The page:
WASHINGTON — School is out, the summer heat is here and there are already local drownings and water accidents.
But what many parents may not realize is there is a form of drowning that’s deceptive and kills over time.
It is called “secondary drowning” or sometimes “near drowning.” It occurs when a child is submerged in water and comes out coughing and sputtering, and develops breathing problems later.
“They initially look well, and then over — usually the first six to eight hours, but it can be as much as 24 hours out — they can develop a lot of increased trouble breathing,” says Dr. Erik Schobitz, medical director of the pediatric emergency room at Shady Grove Adventist Hospital.
What happens is the child develops an inflammation or swelling of the lungs called a pulmonary edema where the body struggles to get enough oxygen.
“That is why we have to watch them carefully after any one of these near drowning events,” Schobitz says.
He says parents should look for these signs of respiratory distress:
- An increased rate of breathing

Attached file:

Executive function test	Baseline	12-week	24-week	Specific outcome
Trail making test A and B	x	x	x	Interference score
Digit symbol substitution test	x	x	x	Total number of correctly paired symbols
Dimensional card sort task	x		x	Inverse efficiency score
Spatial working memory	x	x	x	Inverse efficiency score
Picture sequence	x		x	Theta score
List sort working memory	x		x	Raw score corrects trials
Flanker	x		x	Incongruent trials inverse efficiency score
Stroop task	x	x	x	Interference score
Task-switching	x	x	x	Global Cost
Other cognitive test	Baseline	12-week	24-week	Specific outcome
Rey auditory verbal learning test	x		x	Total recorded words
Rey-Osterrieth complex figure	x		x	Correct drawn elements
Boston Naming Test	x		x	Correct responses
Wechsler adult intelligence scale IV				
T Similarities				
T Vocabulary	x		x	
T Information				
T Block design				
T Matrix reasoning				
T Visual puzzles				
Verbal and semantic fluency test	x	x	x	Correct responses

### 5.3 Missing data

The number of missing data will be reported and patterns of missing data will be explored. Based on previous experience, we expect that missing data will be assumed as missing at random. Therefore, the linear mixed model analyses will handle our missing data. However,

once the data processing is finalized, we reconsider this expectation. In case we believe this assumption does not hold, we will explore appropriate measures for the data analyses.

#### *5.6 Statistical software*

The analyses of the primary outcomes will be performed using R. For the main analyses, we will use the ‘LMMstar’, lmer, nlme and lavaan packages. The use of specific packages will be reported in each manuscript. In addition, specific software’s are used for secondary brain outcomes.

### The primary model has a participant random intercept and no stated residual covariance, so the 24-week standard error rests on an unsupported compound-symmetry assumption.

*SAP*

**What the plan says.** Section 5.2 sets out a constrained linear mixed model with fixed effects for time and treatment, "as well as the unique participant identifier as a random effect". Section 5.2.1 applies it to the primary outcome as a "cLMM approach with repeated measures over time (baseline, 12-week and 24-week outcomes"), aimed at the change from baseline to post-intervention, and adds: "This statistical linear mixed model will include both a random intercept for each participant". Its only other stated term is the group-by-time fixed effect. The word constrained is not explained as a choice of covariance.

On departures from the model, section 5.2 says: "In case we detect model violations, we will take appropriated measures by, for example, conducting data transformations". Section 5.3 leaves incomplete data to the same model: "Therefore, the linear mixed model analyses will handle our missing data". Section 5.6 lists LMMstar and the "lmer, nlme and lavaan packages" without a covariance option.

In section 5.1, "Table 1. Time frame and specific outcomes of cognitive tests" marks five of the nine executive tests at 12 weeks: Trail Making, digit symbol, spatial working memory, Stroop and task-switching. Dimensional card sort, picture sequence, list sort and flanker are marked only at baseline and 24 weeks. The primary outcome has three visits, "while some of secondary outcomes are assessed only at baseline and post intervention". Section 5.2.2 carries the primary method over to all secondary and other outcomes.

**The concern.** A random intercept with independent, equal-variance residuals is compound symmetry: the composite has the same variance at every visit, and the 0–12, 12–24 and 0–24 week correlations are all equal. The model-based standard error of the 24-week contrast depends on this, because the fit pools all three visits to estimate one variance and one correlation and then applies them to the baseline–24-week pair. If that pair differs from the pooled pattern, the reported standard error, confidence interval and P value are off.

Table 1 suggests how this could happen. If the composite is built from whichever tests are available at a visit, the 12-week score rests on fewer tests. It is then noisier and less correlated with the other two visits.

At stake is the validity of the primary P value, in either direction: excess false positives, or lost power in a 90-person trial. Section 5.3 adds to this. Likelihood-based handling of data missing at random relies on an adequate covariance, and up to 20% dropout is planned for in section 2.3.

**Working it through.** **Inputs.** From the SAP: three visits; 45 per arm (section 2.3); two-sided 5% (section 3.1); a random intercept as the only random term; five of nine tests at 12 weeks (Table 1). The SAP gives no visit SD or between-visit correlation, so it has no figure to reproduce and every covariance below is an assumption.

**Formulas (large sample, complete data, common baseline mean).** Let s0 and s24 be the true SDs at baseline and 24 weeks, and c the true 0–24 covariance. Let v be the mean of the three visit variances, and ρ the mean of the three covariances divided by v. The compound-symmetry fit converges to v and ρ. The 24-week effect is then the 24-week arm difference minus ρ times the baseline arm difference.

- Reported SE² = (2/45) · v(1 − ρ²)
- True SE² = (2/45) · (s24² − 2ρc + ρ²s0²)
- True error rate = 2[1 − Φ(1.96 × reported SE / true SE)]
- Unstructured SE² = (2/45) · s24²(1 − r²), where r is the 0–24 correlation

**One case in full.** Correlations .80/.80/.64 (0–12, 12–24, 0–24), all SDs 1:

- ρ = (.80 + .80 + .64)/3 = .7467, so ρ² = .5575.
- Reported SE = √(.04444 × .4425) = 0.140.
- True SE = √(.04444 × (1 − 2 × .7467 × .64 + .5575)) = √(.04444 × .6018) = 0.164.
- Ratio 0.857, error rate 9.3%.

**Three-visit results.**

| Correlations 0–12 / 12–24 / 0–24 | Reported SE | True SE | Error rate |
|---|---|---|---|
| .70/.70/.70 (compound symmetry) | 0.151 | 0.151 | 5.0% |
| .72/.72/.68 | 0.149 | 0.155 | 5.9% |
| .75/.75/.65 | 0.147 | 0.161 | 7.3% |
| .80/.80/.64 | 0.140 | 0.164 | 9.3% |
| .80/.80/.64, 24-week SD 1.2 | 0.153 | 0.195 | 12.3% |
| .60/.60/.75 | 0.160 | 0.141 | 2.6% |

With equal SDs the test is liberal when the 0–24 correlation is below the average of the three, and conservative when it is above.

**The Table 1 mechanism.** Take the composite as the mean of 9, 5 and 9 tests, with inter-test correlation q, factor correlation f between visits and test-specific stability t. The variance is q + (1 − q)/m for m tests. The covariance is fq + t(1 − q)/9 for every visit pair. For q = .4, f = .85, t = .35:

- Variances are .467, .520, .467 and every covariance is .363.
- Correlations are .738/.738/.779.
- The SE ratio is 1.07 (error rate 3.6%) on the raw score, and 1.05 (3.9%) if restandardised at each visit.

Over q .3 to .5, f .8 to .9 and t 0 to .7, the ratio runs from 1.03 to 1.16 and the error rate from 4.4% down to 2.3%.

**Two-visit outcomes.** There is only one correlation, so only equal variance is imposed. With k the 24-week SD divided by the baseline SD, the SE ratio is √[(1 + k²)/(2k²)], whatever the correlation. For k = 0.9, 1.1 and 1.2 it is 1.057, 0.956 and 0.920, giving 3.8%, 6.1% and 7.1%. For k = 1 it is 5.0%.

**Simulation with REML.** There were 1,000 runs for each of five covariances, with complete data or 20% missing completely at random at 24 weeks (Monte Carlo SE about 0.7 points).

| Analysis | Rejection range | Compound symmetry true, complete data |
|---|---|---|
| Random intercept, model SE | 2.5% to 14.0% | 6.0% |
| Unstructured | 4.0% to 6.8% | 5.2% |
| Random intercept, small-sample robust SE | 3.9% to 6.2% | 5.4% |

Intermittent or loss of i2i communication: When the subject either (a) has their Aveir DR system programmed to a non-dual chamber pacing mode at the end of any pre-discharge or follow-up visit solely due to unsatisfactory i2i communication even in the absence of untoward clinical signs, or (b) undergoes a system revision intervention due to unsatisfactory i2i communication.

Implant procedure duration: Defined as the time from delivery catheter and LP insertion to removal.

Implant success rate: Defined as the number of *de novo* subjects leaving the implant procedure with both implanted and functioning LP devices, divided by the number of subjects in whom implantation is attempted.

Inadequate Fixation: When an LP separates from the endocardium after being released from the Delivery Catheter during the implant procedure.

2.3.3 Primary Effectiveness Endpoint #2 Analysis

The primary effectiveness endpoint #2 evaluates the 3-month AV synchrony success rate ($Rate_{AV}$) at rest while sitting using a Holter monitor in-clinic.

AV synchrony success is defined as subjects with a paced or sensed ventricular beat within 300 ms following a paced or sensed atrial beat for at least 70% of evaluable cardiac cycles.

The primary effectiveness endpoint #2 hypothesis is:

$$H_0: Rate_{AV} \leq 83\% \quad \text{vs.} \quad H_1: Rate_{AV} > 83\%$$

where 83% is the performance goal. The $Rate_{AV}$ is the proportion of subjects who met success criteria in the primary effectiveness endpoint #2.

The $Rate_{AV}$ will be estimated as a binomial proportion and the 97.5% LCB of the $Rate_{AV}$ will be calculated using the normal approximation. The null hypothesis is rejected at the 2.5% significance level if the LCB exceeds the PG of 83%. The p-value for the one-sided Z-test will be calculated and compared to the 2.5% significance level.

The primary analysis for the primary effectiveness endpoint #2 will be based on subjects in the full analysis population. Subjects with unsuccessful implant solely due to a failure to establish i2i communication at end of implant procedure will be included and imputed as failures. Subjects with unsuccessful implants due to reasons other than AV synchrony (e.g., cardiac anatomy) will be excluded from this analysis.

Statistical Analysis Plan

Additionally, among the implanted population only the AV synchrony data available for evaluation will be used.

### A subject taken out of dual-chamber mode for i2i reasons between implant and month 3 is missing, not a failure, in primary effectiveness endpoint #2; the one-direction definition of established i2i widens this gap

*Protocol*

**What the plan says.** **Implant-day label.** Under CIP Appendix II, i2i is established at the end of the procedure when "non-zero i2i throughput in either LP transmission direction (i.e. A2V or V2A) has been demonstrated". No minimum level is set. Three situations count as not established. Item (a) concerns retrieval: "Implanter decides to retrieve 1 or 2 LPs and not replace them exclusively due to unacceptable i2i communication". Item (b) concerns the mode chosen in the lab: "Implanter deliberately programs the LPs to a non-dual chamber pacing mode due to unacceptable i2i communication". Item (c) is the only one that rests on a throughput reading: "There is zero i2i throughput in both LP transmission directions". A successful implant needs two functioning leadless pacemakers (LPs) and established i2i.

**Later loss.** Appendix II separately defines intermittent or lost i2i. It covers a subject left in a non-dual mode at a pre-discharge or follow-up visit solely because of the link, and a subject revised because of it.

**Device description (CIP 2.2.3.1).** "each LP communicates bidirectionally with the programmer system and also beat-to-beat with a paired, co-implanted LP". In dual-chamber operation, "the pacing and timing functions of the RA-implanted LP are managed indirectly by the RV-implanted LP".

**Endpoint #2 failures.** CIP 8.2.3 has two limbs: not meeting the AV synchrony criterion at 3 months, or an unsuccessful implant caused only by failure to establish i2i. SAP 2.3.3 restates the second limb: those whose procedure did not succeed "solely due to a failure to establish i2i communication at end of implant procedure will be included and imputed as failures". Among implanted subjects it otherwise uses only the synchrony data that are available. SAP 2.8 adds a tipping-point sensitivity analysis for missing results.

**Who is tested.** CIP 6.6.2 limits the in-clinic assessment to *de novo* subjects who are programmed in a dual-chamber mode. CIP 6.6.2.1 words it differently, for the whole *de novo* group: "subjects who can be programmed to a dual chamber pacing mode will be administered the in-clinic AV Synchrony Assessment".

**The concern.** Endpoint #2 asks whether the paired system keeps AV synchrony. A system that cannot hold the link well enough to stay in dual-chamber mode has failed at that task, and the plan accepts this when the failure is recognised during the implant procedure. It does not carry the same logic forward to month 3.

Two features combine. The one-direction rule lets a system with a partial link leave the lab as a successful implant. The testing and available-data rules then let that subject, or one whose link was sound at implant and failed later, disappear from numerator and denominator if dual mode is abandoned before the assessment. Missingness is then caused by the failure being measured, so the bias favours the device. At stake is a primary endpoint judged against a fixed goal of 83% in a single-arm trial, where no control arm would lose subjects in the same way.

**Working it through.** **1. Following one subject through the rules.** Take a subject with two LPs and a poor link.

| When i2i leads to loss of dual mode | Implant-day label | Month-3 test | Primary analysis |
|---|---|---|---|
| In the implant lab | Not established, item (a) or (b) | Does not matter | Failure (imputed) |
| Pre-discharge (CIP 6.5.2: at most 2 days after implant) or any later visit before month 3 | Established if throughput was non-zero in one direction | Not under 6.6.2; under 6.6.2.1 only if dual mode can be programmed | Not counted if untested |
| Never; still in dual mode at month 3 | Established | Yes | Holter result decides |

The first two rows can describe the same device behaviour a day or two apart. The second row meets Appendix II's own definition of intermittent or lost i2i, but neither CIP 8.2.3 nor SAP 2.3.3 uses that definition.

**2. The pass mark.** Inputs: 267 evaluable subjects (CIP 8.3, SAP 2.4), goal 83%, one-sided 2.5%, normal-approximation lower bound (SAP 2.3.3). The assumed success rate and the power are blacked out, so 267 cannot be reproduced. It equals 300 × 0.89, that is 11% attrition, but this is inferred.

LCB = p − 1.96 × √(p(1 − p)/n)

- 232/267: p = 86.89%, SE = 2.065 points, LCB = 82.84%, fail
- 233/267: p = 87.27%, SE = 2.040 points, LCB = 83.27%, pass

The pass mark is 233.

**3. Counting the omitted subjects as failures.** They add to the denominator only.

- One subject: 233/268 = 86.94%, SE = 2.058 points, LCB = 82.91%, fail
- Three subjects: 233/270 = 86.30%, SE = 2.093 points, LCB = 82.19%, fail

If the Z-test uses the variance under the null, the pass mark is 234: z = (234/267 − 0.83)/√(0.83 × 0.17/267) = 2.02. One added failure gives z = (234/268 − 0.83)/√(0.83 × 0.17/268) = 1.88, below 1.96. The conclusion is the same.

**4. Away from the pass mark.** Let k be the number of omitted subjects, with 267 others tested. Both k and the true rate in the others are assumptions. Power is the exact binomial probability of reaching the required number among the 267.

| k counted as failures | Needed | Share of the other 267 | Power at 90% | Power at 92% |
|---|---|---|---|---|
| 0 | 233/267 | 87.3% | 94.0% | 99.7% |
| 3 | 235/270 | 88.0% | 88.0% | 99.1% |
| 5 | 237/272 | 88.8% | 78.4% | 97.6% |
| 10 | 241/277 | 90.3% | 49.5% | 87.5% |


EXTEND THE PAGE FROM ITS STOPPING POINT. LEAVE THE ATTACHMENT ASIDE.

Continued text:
- Flaring of the nostrils, where the skin on the side of the nose pops in and out with each breath
- Retraction of the ribs, meaning it’s possible to see the skin sucking in between the ribs or over the ribs right at the “V” of the neck
- Paradoxal or “see-saw” breathing, where the tummy pops out and the chest caves in with each breath
Any of these indications of respiratory distress should raise warning flags for parents, prompting an immediate trip to the ER. Schobitz says it’s best to err on the side of caution, adding he would rather see 10 false alarms than one dead child.
But he emphasizes the best treatment is preventing secondary drowning in the first place. It can happen even to good swimmers, and is most common when a child, for some reason, panics in the water, or engages in some roughhousing in a pool.
The bulk of kids cough up some water and are then fine. But no one wants their child to be the one who gets into trouble later. And Schobitz says the bottom line is parents need to keep close watch on their kids, even those believed to be strong swimmers.
“It is not time to be reading a book or on an iPhone. You watch. You can hang and talk to your friends but we have to watch. It’s our job.”
The Centers for Disease Control and Prevention says 10 people die each day from unintentional drowning. The CDC doesn’t differentiate between those who die in the water or at the site, and those who are victims of secondary drowning.